Environmental impact of microplastics Contents

Conclusions and recommendations

Microplastic Pollution

1.There is significant public concern around microbeads, however, they make up a small proportion of total microplastic pollution. The wider issue of microplastic pollution cannot be set aside once microbeads have been dealt with. We recognise the research is still relatively new and subject to uncertainties. We recommend that the Government work towards a systematic strategy for researching and mitigating sources of microplastic pollution. We suggest that synthetic fibres and tyres are two sources that should be examined at an early stage. (Paragraph 13)

2.The impacts on the marine environment are still being researched. However, there is evidence that there is scope for significant harm to the marine environment. Microplastic pollution is potentially more environmentally damaging than larger pieces of plastic because small pieces of plastic are more likely to be eaten by wildlife and have a greater surface area which can transfer chemicals to and from the marine environment. (Paragraph 20)

3.There is little evidence on potential human health impacts of microplastic pollution. What evidence there is suggests that dietary exposure is likely to be low. Further research in this area is underway and is clearly required. The Government should set out a timescale within which it will publish an assessment of the potential health impacts and any measures it intends as a response. (Paragraph 26)

4.The Committee heard that studies estimating the economic costs of microplastic pollution vary widely. As with the health impacts, the Government should set out a timescale in which it intends to produce a more accurate assessment. It should also ensure that microplastics are treated as an economic issue – within the scope of its food and farming strategy - as well as an environmental one. (Paragraph 29)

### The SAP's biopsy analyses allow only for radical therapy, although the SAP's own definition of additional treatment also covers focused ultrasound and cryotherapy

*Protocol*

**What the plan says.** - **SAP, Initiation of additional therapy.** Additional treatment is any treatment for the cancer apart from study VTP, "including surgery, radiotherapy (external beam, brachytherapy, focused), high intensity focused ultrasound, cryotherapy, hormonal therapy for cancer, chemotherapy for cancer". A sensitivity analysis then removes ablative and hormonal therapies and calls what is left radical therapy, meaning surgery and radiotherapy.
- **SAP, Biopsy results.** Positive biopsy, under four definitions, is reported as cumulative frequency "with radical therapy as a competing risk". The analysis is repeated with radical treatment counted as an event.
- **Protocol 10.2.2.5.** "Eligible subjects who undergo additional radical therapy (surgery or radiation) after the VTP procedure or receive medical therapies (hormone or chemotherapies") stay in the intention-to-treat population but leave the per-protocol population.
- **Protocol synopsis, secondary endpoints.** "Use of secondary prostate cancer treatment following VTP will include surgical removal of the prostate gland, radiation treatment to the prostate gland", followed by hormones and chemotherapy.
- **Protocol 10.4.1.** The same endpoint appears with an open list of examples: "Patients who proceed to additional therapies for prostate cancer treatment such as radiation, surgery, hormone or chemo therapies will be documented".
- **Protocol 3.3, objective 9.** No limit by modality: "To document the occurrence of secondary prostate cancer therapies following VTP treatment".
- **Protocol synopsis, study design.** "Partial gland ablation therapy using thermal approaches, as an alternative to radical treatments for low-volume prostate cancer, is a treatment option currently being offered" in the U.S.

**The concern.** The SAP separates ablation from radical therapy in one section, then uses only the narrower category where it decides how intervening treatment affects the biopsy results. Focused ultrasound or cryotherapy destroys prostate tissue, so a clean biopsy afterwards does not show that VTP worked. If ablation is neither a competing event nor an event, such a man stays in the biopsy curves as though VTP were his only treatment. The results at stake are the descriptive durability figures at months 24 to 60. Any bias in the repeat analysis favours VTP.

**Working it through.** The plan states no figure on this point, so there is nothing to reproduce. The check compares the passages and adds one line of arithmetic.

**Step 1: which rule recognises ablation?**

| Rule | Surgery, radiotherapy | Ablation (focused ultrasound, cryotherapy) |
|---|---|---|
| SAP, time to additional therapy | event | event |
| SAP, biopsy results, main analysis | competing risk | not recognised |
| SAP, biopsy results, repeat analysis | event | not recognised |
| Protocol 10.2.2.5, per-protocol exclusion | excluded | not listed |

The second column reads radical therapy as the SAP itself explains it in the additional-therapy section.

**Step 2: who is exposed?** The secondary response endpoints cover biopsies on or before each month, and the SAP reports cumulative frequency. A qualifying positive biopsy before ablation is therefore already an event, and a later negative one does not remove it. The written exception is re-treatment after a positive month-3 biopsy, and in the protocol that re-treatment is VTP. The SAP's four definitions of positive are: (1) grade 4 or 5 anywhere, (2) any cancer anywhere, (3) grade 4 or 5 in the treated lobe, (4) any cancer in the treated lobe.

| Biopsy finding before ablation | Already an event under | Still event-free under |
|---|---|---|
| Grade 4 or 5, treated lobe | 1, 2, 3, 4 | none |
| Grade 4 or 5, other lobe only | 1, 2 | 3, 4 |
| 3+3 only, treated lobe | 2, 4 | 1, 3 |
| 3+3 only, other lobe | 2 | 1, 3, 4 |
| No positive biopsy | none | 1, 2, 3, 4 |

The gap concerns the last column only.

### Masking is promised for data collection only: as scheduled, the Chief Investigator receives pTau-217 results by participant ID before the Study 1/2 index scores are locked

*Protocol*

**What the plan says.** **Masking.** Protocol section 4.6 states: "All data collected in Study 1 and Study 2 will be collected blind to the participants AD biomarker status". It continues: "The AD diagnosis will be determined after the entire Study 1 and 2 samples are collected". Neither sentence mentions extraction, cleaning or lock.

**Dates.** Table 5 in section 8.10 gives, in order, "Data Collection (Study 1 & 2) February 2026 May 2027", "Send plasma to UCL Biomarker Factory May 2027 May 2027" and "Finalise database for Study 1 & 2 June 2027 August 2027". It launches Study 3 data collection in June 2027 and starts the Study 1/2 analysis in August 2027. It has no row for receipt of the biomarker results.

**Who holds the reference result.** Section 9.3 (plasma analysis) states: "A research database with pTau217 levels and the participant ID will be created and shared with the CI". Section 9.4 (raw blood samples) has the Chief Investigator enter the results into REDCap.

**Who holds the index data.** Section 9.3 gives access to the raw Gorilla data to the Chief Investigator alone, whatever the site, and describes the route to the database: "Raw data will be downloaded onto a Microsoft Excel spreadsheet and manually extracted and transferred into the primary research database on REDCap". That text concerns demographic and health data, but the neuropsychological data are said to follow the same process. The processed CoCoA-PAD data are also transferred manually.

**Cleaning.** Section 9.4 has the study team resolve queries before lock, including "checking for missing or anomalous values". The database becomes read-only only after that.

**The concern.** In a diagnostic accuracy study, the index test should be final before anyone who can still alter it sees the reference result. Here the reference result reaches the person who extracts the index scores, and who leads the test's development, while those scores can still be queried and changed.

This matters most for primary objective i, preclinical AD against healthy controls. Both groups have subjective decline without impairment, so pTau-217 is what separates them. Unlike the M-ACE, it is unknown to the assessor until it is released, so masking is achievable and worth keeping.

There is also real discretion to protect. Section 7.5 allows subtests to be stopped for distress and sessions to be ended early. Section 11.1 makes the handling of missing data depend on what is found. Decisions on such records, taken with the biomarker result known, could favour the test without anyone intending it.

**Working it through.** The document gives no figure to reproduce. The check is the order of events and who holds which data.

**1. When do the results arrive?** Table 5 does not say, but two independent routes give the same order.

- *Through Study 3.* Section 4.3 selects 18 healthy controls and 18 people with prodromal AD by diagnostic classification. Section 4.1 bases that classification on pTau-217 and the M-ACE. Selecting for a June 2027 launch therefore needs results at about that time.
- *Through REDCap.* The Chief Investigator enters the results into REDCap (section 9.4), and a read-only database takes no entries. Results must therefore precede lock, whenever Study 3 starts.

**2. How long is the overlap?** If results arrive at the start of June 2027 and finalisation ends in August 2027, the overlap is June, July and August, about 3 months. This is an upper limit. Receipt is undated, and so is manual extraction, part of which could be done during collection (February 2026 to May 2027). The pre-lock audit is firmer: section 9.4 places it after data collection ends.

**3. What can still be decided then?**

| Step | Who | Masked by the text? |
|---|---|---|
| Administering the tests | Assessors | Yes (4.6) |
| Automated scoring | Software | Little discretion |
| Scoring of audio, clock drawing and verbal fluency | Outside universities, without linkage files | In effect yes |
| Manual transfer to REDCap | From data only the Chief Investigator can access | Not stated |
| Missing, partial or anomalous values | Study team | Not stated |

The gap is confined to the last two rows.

5.It is important to address microplastic pollution as a transnational problem and to understand that plastic in the ocean is in constant motion. The Government should continue international cooperation despite uncertainties arising from the EU referendum. It is clear that international action is needed. We recommend the Government maintain existing cooperation with international partners in tackling microplastic pollution. Up to now, NGOs have taken the lead role in addressing this issue. However, this is unsustainable given the increasing costs and demands relating to microplastic pollution. As more evidence emerges about the impact of microplastic pollution, the Government must take on that role. (Paragraph 33)


6.Experts have estimated that around 680 tonnes of plastic microbeads are used in the UK every year. A single shower can result in 100,000 plastic particles entering the sewage system. Microplastics from cosmetic products are believed to make up 0.01% to 4.1% of the total microplastics entering the marine environment. The fact that this accounts for a small percentage of total microplastic pollution in the sea does not stop it being a significant and avoidable environmental problem, and possibly a low-hanging fruit in the context of tackling wider plastic pollution. (Paragraph 39)

7.We welcome the commitment by a section of the cosmetics industry to phase out microbeads. However, the commitment is not universal, and there are inconsistencies in approach. Some companies will not phase out until 2020 and, since this commitment is voluntary, some companies may not phase out at all. Voluntary action alone will not be adequate to tackle the challenges of microbeads, and believe that a legislative ban would be beneficial in bringing greater consistency in the industry. (Paragraph 45)

8.Legislative action would have several advantages for consumers and the industry over the current, voluntary, approach to microbeads. It would be universal, ensuring consumer confidence and preventing responsible companies being undercut. It would ensure consistent definitions were used by all industry participants. It would also send a message that Government was serious about addressing the wider issue of microplastic pollution. In working towards such legislation, the Government should consult widely on implementation to ensure that the main risk - smaller companies being disadvantaged - is mitigated. (Paragraph 52)